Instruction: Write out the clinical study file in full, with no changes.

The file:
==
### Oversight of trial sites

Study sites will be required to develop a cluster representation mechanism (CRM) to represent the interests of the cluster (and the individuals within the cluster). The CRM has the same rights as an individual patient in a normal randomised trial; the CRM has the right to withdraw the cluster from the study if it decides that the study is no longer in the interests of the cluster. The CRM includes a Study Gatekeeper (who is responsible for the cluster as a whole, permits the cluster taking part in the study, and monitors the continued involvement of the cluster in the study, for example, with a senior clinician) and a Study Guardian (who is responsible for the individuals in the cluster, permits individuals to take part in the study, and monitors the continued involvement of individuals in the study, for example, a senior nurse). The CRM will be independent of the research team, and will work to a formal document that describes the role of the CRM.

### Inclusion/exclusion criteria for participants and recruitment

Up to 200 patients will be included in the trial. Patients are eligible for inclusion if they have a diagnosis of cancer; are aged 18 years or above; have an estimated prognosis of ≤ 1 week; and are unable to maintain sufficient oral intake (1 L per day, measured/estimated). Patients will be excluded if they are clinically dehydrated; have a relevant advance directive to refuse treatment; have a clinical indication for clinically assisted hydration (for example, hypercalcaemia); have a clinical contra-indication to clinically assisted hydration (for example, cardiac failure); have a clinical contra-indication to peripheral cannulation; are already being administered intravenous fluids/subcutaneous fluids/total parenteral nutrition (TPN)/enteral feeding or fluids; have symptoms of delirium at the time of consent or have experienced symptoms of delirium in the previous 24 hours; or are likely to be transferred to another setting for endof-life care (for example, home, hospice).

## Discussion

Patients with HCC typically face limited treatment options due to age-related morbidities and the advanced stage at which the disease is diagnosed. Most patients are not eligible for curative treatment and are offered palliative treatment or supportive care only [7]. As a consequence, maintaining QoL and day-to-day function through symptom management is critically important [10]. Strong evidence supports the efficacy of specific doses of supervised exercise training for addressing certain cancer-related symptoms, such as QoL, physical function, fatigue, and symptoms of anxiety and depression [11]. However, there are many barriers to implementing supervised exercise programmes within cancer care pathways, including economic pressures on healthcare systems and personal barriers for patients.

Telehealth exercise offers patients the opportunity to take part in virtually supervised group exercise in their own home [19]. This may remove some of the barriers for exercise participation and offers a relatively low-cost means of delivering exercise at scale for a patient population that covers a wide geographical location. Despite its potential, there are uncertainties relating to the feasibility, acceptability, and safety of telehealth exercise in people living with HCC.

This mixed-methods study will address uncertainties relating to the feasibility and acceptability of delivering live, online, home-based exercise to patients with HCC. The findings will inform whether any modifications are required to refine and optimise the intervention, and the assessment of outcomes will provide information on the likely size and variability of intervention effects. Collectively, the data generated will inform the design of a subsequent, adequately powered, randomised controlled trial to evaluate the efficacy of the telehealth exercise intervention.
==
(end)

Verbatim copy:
### Oversight of trial sites

Study sites will be required to develop a cluster representation mechanism (CRM) to represent the interests of the cluster (and the individuals within the cluster). The CRM has the same rights as an individual patient in a normal randomised trial; the CRM has the right to withdraw the cluster from the study if it decides that the study is no longer in the interests of the cluster. The CRM includes a Study Gatekeeper (who is responsible for the cluster as a whole, permits the cluster taking part in the study, and monitors the continued involvement of the cluster in the study, for example, with a senior clinician) and a Study Guardian (who is responsible for the individuals in the cluster, permits individuals to take part in the study, and monitors the continued involvement of individuals in the study, for example, a senior nurse). The CRM will be independent of the research team, and will work to a formal document that describes the role of the CRM.

### Inclusion/exclusion criteria for participants and recruitment

Up to 200 patients will be included in the trial. Patients are eligible for inclusion if they have a diagnosis of cancer; are aged 18 years or above; have an estimated prognosis of ≤ 1 week; and are unable to maintain sufficient oral intake (1 L per day, measured/estimated). Patients will be excluded if they are clinically dehydrated; have a relevant advance directive to refuse treatment; have a clinical indication for clinically assisted hydration (for example, hypercalcaemia); have a clinical contra-indication to clinically assisted hydration (for example, cardiac failure); have a clinical contra-indication to peripheral cannulation; are already being administered intravenous fluids/subcutaneous fluids/total parenteral nutrition (TPN)/enteral feeding or fluids; have symptoms of delirium at the time of consent or have experienced symptoms of delirium in the previous 24 hours; or are likely to be transferred to another setting for endof-life care (for example, home, hospice).

## Discussion

Patients with HCC typically face limited treatment options due to age-related morbidities and the advanced stage at which the disease is diagnosed. Most patients are not eligible for curative treatment and are offered palliative treatment or supportive care only [7]. As a consequence, maintaining QoL and day-to-day function through symptom management is critically important [10]. Strong evidence supports the efficacy of specific doses of supervised exercise training for addressing certain cancer-related symptoms, such as QoL, physical function, fatigue, and symptoms of anxiety and depression [11]. However, there are many barriers to implementing supervised exercise programmes within cancer care pathways, including economic pressures on healthcare systems and personal barriers for patients.

Telehealth exercise offers patients the opportunity to take part in virtually supervised group exercise in their own home [19]. This may remove some of the barriers for exercise participation and offers a relatively low-cost means of delivering exercise at scale for a patient population that covers a wide geographical location. Despite its potential, there are uncertainties relating to the feasibility, acceptability, and safety of telehealth exercise in people living with HCC.

This mixed-methods study will address uncertainties relating to the feasibility and acceptability of delivering live, online, home-based exercise to patients with HCC. The findings will inform whether any modifications are required to refine and optimise the intervention, and the assessment of outcomes will provide information on the likely size and variability of intervention effects. Collectively, the data generated will inform the design of a subsequent, adequately powered, randomised controlled trial to evaluate the efficacy of the telehealth exercise intervention.